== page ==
The Easiest Way to Do 20 Pull-Ups
Their is no more bad ass work out than the dead-hang pull-up; dead lifts, overhead squats – yeah, those are cool, and quite effective at improving overall physical strength, but put a man or a woman on a pull up bar and you’ll really get to see what they are made of. The goal is 20, and you need to get there – and stay there – as quickly as humanly possible. There are countless pull-up programs available for free on the Interweb – feel free to Google, as I’m not going to cover them – but in the end it all boils down to one key thing: frequency.
If you’ve got $20 bucks, head on over to your local CVS or Walgreens and buy one of those body gym pull-up bars that hang over your door frame – that’s really all you need. Once you put it together, think tactically and hang the bar in the doorway you go through the most each day, because from this day forward, you will do a max pull-up set each and every time you walk through that door – that’s the rule. It’s easy to remember, and a great way to get in a ton of reps, because reps (and honest reps, don’t cheat yourself – it won’t do you any good) are what you need. The end state you are looking for is to be able to do at least 100 dead-hang pull ups per week as part of one single workout (whether it takes you 15 minutes or 60); if you can accomplish that, then you are danger close to repping 20 pull ups and grabbing all those precious PFT points. Are there ways to get there quicker? Of course there are: losing weight, eating better, and incorporating upper body lifting (arms, shoulders and back; great workout = 500 push ups in a single session, do at least once per week with 100 pull ups) will speed up the process considerably. Looking for motivation? Check out this article: this LtCol has notched 30-straight years of perfect PFT scores.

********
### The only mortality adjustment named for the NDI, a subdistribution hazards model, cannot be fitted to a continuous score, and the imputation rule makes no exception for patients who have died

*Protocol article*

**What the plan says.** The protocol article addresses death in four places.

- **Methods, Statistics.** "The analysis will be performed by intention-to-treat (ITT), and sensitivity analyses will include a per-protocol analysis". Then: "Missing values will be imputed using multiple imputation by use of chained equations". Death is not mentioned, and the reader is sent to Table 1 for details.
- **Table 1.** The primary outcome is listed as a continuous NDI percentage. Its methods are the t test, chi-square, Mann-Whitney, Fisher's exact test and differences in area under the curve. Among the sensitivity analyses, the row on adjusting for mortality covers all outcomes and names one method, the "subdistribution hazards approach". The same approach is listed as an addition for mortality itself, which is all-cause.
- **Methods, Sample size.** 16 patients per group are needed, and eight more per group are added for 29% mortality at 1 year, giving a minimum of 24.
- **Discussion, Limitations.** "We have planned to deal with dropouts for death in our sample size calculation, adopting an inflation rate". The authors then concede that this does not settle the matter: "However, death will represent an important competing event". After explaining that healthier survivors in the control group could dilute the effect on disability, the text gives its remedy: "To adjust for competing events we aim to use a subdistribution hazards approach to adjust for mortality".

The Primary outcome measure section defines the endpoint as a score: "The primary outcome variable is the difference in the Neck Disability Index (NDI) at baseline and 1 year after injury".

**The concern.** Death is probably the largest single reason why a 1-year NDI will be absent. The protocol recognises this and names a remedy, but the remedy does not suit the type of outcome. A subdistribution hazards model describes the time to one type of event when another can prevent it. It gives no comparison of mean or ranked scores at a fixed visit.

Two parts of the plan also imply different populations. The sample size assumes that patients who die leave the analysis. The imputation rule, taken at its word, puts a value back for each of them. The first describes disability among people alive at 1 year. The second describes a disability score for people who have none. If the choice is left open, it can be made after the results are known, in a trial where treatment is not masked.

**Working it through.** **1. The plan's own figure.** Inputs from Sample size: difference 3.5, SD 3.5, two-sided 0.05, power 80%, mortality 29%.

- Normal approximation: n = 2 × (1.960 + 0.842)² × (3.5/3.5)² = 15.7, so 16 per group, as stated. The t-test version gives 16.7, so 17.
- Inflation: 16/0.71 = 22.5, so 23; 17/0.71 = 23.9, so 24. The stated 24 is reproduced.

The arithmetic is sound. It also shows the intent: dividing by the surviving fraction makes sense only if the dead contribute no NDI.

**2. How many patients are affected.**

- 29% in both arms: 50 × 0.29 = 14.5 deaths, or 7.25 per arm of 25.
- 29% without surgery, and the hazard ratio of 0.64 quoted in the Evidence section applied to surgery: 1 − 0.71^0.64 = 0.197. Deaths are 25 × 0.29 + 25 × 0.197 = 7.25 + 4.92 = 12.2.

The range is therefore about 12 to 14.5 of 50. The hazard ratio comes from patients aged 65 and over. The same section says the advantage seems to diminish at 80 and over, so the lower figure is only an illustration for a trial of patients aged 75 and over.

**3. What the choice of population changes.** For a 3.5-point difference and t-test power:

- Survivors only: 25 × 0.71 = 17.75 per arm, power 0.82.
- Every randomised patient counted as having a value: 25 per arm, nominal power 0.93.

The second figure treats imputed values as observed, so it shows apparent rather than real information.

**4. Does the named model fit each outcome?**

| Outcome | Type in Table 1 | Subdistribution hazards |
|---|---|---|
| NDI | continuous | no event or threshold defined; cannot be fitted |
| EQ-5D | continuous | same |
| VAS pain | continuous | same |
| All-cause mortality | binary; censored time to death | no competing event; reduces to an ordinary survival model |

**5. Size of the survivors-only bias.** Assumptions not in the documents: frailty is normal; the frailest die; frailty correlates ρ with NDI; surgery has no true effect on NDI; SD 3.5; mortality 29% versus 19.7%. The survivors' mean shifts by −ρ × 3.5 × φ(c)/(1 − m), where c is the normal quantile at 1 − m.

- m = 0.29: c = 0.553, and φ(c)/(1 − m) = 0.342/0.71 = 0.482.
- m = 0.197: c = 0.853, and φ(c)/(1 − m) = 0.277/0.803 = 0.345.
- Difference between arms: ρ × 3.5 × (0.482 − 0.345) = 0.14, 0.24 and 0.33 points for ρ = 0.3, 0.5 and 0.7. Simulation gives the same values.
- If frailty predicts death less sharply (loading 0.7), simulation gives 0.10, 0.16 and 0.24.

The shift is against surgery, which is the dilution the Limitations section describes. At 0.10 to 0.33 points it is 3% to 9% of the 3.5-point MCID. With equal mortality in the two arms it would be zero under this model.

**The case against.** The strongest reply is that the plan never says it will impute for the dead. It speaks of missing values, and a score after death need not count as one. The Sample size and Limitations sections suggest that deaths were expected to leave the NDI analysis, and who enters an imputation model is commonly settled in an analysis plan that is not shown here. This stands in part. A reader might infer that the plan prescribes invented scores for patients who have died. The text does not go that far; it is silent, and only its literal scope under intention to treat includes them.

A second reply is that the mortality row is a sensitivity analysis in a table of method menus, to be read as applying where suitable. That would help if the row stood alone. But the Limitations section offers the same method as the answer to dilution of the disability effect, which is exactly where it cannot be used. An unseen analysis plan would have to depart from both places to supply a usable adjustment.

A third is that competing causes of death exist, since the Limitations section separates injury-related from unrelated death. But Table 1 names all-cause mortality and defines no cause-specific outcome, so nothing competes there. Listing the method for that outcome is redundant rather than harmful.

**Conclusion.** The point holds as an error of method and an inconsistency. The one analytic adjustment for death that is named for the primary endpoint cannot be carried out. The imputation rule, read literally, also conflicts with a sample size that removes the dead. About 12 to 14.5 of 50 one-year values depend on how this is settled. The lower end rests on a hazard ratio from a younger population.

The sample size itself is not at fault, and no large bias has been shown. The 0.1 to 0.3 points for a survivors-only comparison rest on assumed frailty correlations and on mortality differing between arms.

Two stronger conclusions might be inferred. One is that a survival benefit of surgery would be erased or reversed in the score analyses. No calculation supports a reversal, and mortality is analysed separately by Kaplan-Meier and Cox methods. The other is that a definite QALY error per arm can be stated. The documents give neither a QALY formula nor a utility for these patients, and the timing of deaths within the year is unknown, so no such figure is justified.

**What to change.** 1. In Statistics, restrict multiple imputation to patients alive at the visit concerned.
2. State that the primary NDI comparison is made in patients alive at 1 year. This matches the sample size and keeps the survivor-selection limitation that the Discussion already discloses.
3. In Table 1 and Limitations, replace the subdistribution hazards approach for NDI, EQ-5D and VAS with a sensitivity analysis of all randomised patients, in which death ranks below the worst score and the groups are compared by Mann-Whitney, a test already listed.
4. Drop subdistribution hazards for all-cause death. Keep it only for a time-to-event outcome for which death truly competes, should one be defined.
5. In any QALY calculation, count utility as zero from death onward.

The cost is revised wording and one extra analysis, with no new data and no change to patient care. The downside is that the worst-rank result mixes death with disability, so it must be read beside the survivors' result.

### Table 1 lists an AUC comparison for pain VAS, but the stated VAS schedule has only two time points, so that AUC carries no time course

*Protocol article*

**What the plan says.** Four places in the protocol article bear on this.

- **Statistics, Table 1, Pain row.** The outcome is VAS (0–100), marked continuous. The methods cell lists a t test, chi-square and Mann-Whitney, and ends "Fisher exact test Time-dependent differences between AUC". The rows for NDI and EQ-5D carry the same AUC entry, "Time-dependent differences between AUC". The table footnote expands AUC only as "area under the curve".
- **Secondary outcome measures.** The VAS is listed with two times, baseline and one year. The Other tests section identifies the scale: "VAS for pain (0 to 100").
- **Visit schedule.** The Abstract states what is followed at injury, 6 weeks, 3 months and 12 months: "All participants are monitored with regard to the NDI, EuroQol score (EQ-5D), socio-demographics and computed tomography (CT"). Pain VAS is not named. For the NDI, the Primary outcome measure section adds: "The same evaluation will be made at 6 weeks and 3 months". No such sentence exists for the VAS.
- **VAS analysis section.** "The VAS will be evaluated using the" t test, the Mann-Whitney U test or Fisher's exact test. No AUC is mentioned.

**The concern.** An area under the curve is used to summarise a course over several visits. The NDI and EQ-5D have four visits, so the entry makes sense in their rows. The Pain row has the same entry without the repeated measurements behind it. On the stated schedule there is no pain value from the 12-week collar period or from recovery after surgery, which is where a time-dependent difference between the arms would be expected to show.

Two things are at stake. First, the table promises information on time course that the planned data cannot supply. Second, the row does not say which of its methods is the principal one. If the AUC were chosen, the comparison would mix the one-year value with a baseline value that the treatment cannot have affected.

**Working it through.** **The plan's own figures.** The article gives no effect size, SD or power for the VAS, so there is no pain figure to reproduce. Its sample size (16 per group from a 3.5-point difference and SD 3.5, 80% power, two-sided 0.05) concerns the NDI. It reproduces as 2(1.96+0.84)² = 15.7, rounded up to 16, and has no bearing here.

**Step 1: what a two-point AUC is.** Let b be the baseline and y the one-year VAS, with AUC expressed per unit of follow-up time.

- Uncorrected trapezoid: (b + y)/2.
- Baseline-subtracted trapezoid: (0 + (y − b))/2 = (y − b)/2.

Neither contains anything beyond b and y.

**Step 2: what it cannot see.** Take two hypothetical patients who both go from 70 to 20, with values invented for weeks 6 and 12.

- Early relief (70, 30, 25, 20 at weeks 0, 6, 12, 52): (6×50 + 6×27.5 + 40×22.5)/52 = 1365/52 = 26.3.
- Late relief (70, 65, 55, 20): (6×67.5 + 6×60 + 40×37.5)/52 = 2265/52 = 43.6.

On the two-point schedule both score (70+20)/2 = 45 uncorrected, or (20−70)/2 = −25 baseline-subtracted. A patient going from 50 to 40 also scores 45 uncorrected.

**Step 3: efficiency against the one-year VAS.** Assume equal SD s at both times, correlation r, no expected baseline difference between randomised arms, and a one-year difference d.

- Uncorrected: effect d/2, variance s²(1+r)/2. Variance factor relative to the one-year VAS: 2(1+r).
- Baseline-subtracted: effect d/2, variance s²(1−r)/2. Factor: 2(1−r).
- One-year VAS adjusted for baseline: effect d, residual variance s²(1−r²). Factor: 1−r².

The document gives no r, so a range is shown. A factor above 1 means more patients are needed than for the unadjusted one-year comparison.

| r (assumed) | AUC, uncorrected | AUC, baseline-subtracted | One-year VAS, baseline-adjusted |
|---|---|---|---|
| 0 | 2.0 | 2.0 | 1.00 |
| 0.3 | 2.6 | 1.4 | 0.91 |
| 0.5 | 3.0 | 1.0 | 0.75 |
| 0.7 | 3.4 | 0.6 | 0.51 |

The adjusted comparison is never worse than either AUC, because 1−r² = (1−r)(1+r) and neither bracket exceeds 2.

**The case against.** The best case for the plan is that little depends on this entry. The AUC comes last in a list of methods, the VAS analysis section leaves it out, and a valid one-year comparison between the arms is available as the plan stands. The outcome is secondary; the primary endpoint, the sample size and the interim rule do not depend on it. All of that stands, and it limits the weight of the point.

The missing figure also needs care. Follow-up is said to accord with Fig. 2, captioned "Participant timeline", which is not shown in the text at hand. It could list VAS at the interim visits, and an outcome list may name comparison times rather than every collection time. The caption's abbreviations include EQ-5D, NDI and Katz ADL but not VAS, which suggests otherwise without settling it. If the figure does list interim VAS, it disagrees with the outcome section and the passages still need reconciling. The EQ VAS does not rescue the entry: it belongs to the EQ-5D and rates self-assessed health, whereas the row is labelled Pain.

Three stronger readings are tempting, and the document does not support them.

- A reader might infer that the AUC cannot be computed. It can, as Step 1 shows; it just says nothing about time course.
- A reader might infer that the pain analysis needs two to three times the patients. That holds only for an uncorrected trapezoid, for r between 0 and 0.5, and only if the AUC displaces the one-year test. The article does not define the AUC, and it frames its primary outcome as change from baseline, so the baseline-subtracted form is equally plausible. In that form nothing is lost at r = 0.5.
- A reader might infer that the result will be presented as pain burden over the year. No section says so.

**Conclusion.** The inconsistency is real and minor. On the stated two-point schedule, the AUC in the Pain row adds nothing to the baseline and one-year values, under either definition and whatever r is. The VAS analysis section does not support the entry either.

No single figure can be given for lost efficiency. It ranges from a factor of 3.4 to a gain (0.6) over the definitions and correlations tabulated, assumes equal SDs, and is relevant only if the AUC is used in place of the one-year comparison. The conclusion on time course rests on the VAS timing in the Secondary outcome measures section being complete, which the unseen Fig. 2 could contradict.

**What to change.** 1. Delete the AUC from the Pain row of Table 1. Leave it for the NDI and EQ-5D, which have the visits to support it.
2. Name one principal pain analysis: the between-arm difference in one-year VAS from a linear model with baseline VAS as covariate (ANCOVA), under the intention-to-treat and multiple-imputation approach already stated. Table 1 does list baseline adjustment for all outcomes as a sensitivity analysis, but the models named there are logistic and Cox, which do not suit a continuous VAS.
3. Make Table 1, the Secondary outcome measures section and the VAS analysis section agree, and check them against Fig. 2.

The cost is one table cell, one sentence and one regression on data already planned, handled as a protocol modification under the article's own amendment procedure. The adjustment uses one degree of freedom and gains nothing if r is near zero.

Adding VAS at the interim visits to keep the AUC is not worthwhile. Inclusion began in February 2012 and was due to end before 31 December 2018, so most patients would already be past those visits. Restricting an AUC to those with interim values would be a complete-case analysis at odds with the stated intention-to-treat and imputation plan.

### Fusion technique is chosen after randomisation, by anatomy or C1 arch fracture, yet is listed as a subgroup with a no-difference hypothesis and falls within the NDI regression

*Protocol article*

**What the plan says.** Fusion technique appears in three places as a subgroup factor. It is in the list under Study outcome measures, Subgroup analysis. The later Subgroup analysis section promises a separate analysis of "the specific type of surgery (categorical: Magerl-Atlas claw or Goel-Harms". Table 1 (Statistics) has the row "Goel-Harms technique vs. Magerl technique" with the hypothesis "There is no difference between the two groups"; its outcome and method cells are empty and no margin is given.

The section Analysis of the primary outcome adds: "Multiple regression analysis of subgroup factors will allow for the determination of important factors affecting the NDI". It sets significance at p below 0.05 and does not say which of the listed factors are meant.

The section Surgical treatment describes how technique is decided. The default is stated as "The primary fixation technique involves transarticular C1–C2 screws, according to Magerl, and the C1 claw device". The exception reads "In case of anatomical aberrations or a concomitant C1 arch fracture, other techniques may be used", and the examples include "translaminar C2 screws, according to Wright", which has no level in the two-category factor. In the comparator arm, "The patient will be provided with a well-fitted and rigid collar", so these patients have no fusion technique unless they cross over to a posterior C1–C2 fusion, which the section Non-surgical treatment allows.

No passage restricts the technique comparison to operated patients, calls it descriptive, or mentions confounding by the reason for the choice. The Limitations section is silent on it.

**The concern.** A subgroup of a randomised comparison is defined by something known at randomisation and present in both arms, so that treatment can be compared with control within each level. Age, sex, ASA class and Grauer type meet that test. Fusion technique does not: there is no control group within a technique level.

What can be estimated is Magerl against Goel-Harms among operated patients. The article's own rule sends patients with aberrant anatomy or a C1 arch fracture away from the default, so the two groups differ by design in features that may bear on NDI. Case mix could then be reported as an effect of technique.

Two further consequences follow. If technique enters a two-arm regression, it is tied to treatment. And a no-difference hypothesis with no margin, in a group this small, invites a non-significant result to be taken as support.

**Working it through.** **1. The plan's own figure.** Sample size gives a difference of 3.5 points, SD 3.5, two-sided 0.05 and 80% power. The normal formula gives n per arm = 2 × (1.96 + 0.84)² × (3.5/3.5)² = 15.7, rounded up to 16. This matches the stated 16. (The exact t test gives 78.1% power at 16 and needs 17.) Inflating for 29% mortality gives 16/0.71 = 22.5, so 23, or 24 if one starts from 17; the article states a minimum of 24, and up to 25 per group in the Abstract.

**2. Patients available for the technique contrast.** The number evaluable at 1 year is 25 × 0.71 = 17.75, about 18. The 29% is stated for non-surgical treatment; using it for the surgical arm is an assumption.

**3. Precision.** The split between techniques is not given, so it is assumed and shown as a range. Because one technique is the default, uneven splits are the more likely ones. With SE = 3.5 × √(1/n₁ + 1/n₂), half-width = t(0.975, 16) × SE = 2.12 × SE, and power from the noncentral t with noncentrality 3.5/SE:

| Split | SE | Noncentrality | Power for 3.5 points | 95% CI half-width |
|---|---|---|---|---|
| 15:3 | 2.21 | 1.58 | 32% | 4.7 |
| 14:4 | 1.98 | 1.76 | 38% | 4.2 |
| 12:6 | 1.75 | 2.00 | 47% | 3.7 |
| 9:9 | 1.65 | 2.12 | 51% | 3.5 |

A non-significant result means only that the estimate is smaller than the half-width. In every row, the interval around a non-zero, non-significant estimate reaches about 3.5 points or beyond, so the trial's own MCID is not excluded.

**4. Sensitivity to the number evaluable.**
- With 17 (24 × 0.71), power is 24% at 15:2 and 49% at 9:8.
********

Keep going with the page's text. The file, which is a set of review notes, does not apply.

Pull-ups are not hard to do. I remember being at a point before I undertook the tips I relayed to you above, being stuck at about 18-20 pull-ups, and didn’t think anything over 20 was really that attainable. Wow was this guy wrong: at my peak I maxed out at 29 dead-hang pull-ups, weighing 180 pounds. If I can do it ladies and gents, so can you.
100 Crunches = Easy Points
Remember what I said about frequency? That same approach comes into play with 100 crunches – if you need to get 100 crunches in two minutes for a perfect score, then you should be doing 5x that many each and every week. It really is that simple. Just like the pull-ups, shedding those excess pounds, eating and sleeping well will also help substantially in your crunches, but it ultimately just boils down to discipline and frequency. Do 100 crunches right as you jump out of bed five times per week, then do the same before you hit the rack at night. If you’re in the gym, mix in some weighted, decline sit-ups, and even start doing some planks to strengthen your core even faster. Once again, there’s no easy way out, but that’s what you signed up for!